Crimes threaten Hollywood’s appeal

A high-profile attack on a tourist, plus a gang run amok on the Walk of Fame, hurts its image.

NEW YORK TIMES NEWS SERVICEJuly 24, 2013 

LOS ANGELES — Hollywood Boulevard is the West Coast equivalent of Times Square, an urban reclamation project that transformed a strip once notorious for crime, drug-dealing and prostitution into a tourist destination, a thriving night-life district and the home of movie premieres and the Academy Awards.

But over the past month, two high-profile crimes — a fatal stabbing of a tourist by a homeless person and a robbery spree by a gang that bounded past people gawking at the Walk of Fame — have threatened this carefully cultivated and civically critical reinvention, worrying community leaders and presenting an early challenge to this city’s new mayor, Eric Garcetti.

On paper, at least, Hollywood Boulevard — with the TCL Chinese Theatre, famous star-studded sidewalks and open-top tour vans filled with out-of-towners on what is, frankly, a mostly futile hunt for celebrity sightings — is as safe as ever. Reports of major crimes are down 17 percent over the past year.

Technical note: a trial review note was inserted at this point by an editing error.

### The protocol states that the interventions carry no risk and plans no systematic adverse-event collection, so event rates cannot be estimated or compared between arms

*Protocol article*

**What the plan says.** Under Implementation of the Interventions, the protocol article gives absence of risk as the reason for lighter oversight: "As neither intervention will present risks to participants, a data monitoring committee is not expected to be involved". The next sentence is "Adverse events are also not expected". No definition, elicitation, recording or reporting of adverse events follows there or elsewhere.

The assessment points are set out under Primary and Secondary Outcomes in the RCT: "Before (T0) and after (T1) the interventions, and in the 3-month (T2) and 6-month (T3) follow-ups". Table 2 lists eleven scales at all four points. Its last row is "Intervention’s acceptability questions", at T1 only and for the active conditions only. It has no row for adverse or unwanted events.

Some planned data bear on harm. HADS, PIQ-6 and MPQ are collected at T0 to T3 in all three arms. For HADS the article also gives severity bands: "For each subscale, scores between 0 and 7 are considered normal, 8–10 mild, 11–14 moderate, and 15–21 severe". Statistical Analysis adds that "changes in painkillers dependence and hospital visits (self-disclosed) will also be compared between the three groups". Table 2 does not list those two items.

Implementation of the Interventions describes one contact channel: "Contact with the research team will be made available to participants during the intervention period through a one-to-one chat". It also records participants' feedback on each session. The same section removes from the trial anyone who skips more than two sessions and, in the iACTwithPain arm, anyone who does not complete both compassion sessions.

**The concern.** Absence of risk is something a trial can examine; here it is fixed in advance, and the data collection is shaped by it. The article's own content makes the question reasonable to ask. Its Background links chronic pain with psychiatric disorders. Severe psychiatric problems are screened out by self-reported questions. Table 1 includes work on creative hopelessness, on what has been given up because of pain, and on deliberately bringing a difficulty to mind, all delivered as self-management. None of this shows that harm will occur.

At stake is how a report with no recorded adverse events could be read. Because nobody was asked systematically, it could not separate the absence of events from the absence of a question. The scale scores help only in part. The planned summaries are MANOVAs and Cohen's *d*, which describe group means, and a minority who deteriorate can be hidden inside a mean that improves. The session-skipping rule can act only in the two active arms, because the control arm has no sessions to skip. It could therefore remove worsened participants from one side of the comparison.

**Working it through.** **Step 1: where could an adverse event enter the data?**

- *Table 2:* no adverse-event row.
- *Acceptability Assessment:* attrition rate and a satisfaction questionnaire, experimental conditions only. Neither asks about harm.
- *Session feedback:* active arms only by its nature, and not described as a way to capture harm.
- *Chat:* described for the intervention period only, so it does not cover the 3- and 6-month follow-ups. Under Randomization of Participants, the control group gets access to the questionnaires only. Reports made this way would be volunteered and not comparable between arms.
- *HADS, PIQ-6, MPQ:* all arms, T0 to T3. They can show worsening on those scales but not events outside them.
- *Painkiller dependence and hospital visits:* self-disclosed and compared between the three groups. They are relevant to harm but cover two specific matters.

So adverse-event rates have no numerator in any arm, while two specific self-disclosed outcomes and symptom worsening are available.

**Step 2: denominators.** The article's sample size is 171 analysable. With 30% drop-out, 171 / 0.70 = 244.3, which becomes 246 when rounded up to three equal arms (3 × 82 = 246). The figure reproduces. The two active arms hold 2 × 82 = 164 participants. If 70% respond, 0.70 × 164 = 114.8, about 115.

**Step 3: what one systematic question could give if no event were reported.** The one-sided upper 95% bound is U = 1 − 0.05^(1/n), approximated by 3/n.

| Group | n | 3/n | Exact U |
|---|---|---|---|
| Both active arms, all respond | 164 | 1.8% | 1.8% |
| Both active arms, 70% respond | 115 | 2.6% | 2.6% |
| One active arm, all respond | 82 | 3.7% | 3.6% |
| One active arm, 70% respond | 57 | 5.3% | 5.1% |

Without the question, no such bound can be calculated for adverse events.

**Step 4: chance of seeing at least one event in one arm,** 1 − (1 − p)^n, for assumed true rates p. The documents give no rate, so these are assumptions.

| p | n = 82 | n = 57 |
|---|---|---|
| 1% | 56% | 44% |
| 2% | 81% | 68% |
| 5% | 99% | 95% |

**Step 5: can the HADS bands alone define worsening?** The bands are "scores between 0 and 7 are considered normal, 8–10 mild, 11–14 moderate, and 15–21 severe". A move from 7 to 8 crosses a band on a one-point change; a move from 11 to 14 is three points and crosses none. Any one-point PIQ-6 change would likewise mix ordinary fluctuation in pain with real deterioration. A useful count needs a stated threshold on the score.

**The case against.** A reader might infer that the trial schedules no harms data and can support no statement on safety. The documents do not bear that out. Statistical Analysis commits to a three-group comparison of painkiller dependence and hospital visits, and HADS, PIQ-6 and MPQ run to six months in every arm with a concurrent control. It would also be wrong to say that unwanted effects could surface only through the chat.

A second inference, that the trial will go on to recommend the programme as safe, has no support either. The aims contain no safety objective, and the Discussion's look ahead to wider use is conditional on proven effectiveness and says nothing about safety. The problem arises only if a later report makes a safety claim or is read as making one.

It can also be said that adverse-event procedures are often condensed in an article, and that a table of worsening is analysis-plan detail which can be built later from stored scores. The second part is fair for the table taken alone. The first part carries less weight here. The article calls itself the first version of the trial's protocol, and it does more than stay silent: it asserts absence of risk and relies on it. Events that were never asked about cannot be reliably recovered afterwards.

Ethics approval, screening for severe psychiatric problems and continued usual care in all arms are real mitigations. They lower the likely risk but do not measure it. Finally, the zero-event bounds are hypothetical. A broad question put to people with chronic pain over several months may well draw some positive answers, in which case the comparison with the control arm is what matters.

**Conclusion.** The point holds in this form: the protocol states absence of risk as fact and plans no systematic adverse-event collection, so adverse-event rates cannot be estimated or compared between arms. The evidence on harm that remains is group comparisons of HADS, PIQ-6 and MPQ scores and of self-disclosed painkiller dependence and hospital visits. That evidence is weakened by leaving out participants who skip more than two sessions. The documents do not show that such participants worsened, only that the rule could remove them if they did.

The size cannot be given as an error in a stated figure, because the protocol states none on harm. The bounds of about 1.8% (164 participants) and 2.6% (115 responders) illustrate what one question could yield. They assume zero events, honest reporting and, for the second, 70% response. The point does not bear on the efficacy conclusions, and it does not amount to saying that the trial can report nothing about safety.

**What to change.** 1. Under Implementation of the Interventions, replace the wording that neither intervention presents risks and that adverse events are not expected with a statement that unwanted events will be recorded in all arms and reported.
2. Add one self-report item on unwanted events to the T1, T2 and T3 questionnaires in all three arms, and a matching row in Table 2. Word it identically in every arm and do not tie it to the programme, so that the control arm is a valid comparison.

But in this case, perceptions matter. And Hollywood visitors who already might have been disconcerted by the sidewalk hustlers dressed up as Spiderman and Captain Jack Sparrow, the wandering homeless people and the occasional boulevard fistfight have certainly taken notice of back-to-back crimes involving tourists.

“I called the Chamber of Commerce and said, ‘Is it safe?’ ” said Greg Pack, who was visiting from Florida, as he stood in front of Madame Tussauds Hollywood. “He said, ‘Yeah, it’s safe. This is an isolated incident. It happens in every big town.’ ”

“We were a little concerned when we saw on the local news last night that there was rioting here,” Pack continued.

Pack was not alone. Los Angeles, aware of how critical this strip of the city is to its international image and flow of tourism dollars, has moved to try to deal with the problem, real or imagined.

City officials are talking about imposing new measures on Hollywood Boulevard, including state legislation to bar street performers from wearing masks on heavily trafficked blocks in Hollywood.

The police are also talking about seeking more stay-away orders directed at people involved in crimes or episodes of harassment.

By any measure, Hollywood is a far cry from what it was even 10 years ago.

The prostitutes and street drug vending are mostly gone, the boulevard is well lighted at night and established businesses have replaced some of the head shops and pornography stores that once dominated the area.

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